Det humanistiske fakultet (kart)
Niels Henrik Abels vei 36
We would hereby like to invite contributions to the conference, Adornment as expression of everyday identity in ancient and medieval life. Papers should be 25 minutes, followed by 5 minutes of discussion. The conference language is English. The conference will take place at the Norwegian Institute in Rome, September 12-13, 2019. Submissions deadline July 15th.
(Tuesdays at 3.15 pm)
Professor Ildar Garipzanov (IAKH) &
Professor Anastasia Maravela (IFIKK)
Open Guest Lecture by Prof. Michelle Brown
The overall goal of the group is to produce international top-level research in ancient philosophy broadly construed, i.e. from the Pre-Socratics through the Classical and Hellenistic periods down to Late Antiquity and the Early Christian era. We aim to reach this overall goal in several ways: by a high output of publications, both monographs and edited collections on top-level publishers, and articles in well-established journals (level 2); by organizing conferences and inviting international speakers, as well as ourselves participating in conferences and giving talks abroad; and by recruiting and educating students at all levels to become accomplished in ancient philosophy.
For more information about the project, read here
Open Guest Lecture by Dr Caroline Goodson
Early medieval Rome was like no other medieval city. It was the largest city in Europe at the time, famous worldwide for its inheritance of imperial splendour and magnificent ancient monuments. It was also famous for the wealth of martyrs: the apostles Peter and Paul, as well as hundreds of others whose relics were venerated at shrines surrounding the city. These two legacies made the city especially attractive to early medieval rulers. Indeed, in the late eighth and early ninth century, a connection to Rome was a key element for the construction of empire. The bishops of Rome capitalised on the appeal of the city to transform the papacy from an ecclesiastical authority to the head of an independent republic. This lecture will identify the means by which Rome’s rulers cultivated key aspects of the city’s past for political promotion regionally and throughout the medieval world. Their strategies reached far beyond theological claims to episcopal authority, and involved control of the built environment, negotiation of military intervention, and provisioning food for the city and its visitors. The papacy’s role in these secular aspects of governance was coloured by a number of ritual and rhetorical conventions related to its spiritual authority. The lecture will identify some of the success and failures in the early medieval papal assertion of political power.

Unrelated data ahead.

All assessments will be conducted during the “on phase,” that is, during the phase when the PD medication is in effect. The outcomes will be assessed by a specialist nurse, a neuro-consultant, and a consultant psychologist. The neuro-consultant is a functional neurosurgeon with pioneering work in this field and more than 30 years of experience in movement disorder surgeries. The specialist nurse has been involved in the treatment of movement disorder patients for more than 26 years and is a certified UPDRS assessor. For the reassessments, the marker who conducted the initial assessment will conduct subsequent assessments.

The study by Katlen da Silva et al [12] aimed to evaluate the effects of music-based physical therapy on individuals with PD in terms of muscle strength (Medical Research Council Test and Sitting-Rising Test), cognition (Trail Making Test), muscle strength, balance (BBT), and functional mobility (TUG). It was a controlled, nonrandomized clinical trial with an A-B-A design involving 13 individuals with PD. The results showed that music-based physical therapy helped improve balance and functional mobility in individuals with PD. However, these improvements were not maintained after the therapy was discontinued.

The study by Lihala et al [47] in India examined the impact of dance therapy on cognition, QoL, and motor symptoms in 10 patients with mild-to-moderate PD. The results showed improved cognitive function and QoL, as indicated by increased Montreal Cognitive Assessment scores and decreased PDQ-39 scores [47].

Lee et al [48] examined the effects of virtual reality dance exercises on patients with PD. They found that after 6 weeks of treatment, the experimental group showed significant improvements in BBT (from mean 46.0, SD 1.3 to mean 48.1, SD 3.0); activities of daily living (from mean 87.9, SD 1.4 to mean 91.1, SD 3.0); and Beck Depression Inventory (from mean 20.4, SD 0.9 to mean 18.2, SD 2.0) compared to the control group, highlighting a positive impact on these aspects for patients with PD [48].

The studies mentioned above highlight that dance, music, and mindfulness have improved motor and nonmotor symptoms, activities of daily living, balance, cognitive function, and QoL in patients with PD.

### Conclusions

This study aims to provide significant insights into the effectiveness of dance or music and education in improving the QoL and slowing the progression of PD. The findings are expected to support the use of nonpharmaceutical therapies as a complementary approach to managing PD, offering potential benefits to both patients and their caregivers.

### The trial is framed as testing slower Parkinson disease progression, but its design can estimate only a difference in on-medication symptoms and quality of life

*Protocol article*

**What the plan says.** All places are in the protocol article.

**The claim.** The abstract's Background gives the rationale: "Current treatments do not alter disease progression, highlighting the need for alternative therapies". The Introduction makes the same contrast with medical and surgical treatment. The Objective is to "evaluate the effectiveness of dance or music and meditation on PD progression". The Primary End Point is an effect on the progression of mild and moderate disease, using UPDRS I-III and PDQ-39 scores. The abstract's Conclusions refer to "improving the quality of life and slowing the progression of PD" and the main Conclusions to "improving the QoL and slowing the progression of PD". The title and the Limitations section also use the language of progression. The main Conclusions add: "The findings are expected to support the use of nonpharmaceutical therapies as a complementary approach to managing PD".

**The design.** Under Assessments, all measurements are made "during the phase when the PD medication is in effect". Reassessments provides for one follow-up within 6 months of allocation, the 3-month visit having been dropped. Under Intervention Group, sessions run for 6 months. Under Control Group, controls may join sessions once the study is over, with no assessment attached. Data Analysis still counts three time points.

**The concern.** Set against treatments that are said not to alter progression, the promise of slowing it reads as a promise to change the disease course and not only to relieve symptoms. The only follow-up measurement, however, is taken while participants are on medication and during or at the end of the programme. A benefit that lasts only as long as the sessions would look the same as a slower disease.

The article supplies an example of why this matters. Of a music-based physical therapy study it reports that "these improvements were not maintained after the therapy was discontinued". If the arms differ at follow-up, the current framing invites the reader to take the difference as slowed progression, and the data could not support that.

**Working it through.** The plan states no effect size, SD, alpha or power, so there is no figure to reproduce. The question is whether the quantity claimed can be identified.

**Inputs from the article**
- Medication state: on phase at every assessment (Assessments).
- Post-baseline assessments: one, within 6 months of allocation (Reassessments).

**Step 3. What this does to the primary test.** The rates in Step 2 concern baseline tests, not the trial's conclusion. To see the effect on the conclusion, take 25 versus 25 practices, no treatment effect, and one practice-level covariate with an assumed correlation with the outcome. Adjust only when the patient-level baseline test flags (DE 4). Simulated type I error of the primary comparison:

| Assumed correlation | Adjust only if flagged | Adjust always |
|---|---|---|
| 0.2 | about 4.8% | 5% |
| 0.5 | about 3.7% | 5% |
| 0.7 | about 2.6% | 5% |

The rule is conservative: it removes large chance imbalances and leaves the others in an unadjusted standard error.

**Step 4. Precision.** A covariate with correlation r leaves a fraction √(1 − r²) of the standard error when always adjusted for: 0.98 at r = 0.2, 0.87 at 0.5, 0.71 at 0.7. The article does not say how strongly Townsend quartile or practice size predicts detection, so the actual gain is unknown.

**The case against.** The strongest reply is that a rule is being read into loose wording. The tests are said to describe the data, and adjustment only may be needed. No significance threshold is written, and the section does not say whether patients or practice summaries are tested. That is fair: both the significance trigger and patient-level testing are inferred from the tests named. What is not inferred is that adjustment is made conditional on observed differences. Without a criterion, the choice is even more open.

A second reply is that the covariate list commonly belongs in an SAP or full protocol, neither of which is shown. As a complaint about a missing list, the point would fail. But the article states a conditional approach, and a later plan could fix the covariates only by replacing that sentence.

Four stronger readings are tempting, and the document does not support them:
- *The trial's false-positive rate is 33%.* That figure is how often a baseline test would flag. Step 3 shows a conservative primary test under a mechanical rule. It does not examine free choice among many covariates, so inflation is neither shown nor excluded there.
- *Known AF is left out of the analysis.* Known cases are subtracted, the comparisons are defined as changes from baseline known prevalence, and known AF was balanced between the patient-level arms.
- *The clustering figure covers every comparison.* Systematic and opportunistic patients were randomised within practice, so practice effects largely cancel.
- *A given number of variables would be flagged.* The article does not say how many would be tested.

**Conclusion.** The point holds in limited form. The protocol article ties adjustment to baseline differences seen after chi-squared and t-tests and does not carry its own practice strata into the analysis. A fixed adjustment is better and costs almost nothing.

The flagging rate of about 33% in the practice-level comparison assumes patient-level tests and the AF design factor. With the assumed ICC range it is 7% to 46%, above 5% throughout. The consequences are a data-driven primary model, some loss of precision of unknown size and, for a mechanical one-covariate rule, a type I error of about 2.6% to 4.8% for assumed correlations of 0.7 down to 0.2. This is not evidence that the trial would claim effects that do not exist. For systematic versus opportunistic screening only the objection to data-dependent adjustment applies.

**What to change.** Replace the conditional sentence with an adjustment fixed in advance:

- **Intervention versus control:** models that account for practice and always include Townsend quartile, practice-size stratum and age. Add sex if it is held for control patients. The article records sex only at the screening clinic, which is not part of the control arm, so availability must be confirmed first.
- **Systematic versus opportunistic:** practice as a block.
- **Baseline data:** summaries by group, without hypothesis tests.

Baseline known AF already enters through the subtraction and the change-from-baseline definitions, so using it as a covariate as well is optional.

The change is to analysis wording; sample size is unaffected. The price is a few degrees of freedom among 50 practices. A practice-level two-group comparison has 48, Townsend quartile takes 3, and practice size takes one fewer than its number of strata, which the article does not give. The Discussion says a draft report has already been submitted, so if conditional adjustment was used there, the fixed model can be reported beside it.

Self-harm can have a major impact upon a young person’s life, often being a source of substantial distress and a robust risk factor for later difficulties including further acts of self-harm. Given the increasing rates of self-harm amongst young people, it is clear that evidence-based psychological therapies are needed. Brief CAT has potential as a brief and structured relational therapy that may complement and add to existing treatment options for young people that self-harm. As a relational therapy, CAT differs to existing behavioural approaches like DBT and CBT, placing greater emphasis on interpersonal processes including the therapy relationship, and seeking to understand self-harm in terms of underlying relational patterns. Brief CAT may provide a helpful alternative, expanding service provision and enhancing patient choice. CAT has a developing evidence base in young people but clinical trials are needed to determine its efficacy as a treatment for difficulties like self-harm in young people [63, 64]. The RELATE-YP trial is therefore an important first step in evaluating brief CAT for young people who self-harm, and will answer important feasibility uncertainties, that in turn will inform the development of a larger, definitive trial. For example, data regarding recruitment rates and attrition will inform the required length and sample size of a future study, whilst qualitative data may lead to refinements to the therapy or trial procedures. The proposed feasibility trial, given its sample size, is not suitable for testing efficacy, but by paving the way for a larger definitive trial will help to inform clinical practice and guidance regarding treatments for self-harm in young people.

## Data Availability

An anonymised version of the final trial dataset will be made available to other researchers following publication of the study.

Open Lecture by Dr Romy Wyche
For many Romans, sarcophagi were seen as eternal houses of the dead. Consequently, it was common to choose an iconography to ornate the sarcophagi that reflected the life of the deceased. However, through the process of time, the association between the deceased and the iconography started to fade, and new meanings were developed. Starting from the Early Middle Ages, they became ‘reinvented’ as the tombs of various figures of authority (bishops, popes, saints etc.). This talk will investigate how the past became negotiated to convey ideas about the present, and how earlier material culture became appropriated to promote new ideologies.
Seminar on Late Antique and Early Medieval Culture
(Tuesdays at 2.15 pm)
Convenor: Professor Ildar Garipzanov